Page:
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Late Bloomers: The Power of Patience in a World Obsessed with Early Achievement

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Late Bloomers: The Power of Patience in a World Obsessed with Early Achievement

by Rich Karlgaard

Late BloomersI don’t think I have ever read an introduction as fascinating as Rich Karlgaard’s in Late Bloomers. With phrases like “trickle down societal madness for early achievement” he puts the reader into his world and his viewpoint. It’s not that he is opposed to the young people with scores of 800 on their SAT who create fantastic wealth in their early twenties. He does resent what our culture’s adoration of them does to the rest of us, those whose potential is downgraded because our star doesn’t rise at the same pace or shine as brightly. 

In Late Bloomers we are brought to an understanding of the history and psychology of the conveyer belt systems of education and business that have led us to the current sad state of affairs. Karlgaard explains how late bloomers struggle in this early achievement focused society and how society suffers for not valuing late bloomers. This book is replete with examples—J.K. Rowling, Einstein, and the author himself, to name a few—of late bloomers. It also carefully examines the available psychological research and what it tells us about late bloomers. A large portion of the book is devoted to sharing what late bloomers and society can do to make the whole system function more successfully.

As a teacher, I applaud Karlgaard’s revelation of the background of our harmful testing culture designed to create cogs in an industrial wheel. As a parent, I agree with his theories about development occurring in different ways and times for individuals. I am especially intrigued by the promotion of a “gap year” (or two) for young people, giving them extra time for brain development before they are expected to “adult.” I can see the need for viewing 18-25 as a stage of life when, for most, that important brain maturation in the prefrontal cortex is still in process.

The main body of the book is addressed to the late bloomer, which Karlgaard argues is most of us. It is full of research studies which interestingly support his advice to the late bloomer—how to survive in a world that disparages late blooming and how to, in fact, bloom despite a society that does not value late blooming. The introduction and first three chapters of this book should be required reading for every teacher, administrator, policy maker, business entrepreneur, parent, and concerned citizen. Did I leave anyone out? After that, most will want to finish the book. Especially the late bloomers out there, the ones who have not yet “found themselves” or met their full potential.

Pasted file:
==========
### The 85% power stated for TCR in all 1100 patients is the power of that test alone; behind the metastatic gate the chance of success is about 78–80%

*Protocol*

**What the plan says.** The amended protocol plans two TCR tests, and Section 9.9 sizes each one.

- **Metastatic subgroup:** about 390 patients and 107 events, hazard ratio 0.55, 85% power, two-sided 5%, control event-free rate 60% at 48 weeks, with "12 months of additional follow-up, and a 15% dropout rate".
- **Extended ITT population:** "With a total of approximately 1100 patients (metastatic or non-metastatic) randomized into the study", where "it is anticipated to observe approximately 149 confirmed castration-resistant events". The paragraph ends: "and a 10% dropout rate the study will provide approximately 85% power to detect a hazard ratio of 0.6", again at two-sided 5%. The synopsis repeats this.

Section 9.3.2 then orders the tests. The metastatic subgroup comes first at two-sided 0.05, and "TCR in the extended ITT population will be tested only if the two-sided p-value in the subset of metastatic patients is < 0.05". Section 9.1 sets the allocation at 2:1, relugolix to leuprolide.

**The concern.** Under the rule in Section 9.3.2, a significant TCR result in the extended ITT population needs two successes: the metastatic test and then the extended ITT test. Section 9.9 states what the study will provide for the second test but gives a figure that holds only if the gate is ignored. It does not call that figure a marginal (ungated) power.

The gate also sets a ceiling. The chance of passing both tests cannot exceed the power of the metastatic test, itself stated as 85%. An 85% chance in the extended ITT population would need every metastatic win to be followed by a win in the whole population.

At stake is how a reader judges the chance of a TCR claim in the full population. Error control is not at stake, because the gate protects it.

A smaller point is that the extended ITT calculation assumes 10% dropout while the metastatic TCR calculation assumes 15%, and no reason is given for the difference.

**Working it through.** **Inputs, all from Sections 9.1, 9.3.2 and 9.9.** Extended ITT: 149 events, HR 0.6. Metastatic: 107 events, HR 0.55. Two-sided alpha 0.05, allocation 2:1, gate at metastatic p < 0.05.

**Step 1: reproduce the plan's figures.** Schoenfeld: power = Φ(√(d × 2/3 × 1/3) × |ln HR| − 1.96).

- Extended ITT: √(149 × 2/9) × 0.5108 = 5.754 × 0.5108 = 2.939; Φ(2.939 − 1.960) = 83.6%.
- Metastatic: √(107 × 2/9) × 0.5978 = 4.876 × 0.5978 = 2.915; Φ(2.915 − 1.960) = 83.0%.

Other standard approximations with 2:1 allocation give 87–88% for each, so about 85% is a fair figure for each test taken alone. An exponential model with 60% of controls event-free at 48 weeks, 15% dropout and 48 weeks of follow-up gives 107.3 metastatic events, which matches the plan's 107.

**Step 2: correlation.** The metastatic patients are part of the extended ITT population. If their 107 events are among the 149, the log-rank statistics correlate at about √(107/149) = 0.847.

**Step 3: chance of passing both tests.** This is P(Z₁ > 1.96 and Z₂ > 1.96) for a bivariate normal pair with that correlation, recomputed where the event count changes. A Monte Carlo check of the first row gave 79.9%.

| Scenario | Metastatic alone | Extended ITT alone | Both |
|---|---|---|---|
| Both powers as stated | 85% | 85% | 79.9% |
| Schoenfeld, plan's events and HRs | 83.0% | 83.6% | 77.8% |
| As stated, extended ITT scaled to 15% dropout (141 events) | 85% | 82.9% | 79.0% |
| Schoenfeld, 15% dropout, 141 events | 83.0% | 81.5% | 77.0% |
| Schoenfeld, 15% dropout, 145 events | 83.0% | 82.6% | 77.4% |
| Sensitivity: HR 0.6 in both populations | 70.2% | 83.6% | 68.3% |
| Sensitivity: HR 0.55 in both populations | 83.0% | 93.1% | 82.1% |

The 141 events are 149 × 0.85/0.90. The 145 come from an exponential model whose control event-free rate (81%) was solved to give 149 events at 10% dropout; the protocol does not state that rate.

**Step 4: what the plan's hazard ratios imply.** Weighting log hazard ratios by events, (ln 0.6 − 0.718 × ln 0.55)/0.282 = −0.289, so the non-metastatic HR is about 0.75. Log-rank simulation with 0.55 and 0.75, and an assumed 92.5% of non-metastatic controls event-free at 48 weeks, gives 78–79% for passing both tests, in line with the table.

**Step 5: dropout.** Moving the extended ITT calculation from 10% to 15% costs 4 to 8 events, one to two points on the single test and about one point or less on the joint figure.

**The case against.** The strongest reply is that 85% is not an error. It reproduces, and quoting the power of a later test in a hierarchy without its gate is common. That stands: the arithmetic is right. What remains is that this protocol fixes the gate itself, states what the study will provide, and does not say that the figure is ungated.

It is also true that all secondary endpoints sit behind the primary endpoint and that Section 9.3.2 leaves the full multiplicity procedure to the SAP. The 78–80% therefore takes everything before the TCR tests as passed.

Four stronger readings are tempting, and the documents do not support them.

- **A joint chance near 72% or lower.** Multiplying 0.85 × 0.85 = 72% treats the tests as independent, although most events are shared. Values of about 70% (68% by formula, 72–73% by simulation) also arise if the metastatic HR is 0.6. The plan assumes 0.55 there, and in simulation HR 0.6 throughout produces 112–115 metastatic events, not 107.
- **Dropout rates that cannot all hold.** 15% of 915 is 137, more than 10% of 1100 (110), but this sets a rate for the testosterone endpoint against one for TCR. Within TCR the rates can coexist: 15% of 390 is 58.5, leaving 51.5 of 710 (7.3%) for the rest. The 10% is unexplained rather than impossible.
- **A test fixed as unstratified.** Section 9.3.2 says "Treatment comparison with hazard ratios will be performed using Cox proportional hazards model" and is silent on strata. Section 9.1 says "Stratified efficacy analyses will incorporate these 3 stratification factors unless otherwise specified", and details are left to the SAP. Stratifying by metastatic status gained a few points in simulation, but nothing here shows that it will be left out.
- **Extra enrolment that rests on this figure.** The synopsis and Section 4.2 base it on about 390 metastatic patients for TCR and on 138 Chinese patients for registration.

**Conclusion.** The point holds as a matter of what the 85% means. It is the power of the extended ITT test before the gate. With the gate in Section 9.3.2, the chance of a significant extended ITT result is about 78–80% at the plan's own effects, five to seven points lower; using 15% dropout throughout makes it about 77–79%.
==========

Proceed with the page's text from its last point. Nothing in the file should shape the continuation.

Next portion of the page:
I would like to extend my thanks to netgalley.com and to Crown Publishing (Currency) for giving me the opportunity to read this book in exchange for an honest review.

Rating: 5/5

Category: Self-Help, Education, Parenting

Notes: Rich Karlgaard, self-proclaimed late bloomer, is the publisher of Forbes Media, an author, and the founder of several businesses.

Publication:   April 16, 2019—Crown Publishing (Currency)

Memorable Lines:

Being seen as a potential late bloomer was once a mark of vitality, patience, and pluck. Nowadays, more and more, it is seen as a defect (there must be a reason you started slowly, after all) and a consolation prize. This is an awful trend, since it diminishes the very things that make us human—our experiences, our resilience, and our lifelong capacity to grow.

Just when we should be encouraging kids to dream big, take risks, and learn from life’s inevitable failures, we’re teaching them to live in terror of making the slightest mistake.

…social media has now become our most toxic cultural mirror.

Reducing education to test preparation jeopardizes the quality of curricula and the craft of teaching. It drains education of humanity.

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4 Comments

  1. It sounds like a good education tool.

    Liked by 1 person

  2. Wendy says:

    Wow. I love this. Social media is indeed a toxic mirror.

    Liked by 1 person

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